2006 data shows that mixed-race people make up only two percent of the population of the United States, yet it often seems that they are over-proportionately represented in the upper echelon of sports and arts. Tiger Woods, Blake Griffin, Jessica Alba, Bob Marley, Halle Berry, Alicia Keys, and Lenny Kravitz are but a few of the individuals in this talented group. This trend may possibly even extend to the realms of politics and business. Think of influential people like Booker T. Washington, Frederick Douglass, Steve Jobs, and President Barack Obama.
But it appears that evidence for mixed-race success extends beyond the anecdotal. In 1955, B.L. Penrose of London University College published a paper citing evidence of "exceptional fertility" in mixed-race individuals of combined European and Native American ancestry. At the most basic level of biological success-- reproduction -- multiracial people excelled.
In 2010, psychology professor, Dr. Michael Lewis of Cardiff University conducted a study on the perceived attractiveness of mixed-race people. Attractiveness has been linked to many different forms of success.
1205 male and female faces were collected by two research assistants naive to the hypothesis regarding attractiveness. Twenty white psychology students rated each face on its attractiveness on a 9-point scale (5 being of average attractiveness). The averaged results were that the mixed-race faces were perceived as being significantly more attractive than either the white or black faces.In his discussion, Lewis noted that of the photos in the top 5% of attractiveness, 74% were of mixed-race people. If the study's distributions were extrapolated to the general population of the United Kingdom, it would have been expected that mixed-race people would comprise no more than 9% of the top 1% most attractive.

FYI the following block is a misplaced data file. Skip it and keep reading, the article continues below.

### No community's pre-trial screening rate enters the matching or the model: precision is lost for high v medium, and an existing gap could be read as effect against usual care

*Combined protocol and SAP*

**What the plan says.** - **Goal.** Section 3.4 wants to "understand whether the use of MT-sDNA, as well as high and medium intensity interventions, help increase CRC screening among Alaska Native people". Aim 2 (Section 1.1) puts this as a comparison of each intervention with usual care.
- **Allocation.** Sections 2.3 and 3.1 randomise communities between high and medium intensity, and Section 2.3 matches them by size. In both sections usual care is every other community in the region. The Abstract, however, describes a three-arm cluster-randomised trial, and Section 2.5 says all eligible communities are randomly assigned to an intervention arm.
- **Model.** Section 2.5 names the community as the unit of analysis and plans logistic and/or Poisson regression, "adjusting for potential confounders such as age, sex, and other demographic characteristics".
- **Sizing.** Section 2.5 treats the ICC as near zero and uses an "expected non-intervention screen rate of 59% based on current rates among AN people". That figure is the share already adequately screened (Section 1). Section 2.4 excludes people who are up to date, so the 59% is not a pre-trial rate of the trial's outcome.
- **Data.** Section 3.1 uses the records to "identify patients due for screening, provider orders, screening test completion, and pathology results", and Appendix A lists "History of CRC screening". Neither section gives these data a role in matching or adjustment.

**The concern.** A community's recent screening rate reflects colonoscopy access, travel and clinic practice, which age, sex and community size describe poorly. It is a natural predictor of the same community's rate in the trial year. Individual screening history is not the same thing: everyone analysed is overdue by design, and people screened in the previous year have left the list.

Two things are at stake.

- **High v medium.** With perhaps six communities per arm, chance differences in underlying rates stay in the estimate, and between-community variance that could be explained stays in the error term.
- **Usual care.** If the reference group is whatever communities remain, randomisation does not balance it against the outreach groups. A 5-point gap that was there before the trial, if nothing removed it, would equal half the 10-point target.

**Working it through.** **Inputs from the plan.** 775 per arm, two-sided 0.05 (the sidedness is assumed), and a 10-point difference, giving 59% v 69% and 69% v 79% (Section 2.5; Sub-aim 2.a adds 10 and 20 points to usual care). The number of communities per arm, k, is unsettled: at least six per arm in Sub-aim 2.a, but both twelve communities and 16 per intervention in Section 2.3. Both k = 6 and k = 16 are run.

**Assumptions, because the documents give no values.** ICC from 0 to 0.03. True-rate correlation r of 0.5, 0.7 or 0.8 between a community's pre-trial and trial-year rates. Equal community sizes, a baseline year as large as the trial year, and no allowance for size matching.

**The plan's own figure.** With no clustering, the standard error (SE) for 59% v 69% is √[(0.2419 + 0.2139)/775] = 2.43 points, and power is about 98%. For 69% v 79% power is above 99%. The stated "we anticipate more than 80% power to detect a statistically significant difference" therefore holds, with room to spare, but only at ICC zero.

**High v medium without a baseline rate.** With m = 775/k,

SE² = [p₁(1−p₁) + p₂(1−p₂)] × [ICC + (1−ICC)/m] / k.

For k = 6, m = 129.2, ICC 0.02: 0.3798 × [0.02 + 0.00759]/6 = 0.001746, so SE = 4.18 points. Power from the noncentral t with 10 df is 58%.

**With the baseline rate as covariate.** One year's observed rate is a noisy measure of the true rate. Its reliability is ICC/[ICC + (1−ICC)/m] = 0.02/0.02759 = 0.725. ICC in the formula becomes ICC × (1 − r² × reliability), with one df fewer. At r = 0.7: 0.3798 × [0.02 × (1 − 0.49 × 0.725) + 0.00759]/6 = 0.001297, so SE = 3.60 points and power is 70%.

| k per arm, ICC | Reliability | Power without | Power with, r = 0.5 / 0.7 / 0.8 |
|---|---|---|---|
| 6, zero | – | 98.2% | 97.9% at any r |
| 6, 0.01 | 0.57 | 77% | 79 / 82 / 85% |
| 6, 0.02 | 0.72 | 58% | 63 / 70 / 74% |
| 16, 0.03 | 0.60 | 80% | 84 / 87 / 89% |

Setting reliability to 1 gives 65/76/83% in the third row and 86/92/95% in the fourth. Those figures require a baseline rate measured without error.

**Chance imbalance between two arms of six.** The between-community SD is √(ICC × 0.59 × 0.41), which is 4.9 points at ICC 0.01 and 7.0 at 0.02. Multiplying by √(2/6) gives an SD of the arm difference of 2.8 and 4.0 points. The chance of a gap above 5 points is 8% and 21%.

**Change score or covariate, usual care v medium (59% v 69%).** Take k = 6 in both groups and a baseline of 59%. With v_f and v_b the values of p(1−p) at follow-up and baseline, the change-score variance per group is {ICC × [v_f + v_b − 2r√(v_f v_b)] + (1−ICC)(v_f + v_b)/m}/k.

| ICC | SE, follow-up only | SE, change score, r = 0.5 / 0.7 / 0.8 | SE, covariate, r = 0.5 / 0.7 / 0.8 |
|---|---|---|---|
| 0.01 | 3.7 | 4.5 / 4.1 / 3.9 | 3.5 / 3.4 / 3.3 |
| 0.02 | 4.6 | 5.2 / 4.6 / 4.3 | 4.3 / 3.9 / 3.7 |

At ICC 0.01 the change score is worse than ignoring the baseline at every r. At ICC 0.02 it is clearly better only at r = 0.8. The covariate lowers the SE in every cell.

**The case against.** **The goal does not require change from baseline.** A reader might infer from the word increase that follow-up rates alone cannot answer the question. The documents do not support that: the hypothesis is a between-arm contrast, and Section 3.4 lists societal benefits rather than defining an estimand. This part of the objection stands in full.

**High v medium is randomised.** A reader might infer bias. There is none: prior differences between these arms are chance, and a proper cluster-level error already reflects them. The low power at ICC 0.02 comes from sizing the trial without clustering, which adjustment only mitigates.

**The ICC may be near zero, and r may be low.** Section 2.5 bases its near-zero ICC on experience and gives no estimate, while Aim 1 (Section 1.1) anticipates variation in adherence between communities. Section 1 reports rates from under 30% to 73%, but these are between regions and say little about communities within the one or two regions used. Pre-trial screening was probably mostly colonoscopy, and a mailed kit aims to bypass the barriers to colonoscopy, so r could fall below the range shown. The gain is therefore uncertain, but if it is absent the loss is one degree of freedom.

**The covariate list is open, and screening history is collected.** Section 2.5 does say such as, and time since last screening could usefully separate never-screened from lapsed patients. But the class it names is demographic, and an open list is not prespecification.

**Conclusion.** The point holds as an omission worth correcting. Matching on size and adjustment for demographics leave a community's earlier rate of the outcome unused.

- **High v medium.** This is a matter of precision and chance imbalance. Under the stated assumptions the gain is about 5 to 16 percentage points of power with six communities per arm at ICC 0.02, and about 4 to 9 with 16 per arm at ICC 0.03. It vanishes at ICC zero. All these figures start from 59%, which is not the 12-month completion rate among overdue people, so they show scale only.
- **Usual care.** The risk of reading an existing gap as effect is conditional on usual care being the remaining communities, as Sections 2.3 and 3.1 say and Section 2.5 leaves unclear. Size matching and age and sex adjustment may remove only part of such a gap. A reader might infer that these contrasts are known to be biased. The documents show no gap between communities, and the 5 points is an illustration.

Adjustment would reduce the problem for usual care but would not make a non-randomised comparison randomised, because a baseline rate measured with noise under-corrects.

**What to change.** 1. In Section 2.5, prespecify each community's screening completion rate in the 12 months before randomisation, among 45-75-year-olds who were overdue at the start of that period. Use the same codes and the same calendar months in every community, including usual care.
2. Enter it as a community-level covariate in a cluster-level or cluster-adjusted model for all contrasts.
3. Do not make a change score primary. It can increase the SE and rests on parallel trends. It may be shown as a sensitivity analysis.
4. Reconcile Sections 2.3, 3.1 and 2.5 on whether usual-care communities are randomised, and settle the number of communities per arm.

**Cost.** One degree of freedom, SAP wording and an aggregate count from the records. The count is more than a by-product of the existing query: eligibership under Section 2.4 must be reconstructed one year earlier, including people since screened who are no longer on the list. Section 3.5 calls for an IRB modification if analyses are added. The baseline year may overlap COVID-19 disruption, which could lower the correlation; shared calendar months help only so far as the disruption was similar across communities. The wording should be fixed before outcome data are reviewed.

Something is clearly going on here, and it may have something to do with heterosis, or hybrid vigor. This is the idea that offspring of genetically-different parents will have improved or increased function of certain biological qualities. The breeding of genetically distinct organisms has been tremendously successful with cattle, corn, rice, onion, spinach sunflowers, broccoli, and marijuana.
However, humans are definitely not corn or cattle, so the theory of hybrid vigor as it pertains to mixed-race success will be difficult to study in a controlled fashion. For now, we'll have to rely almost entirely on anecdotal evidence.
Thus, I would like to present Blake Griffin's recent "monster dunk" as "Exhibit A."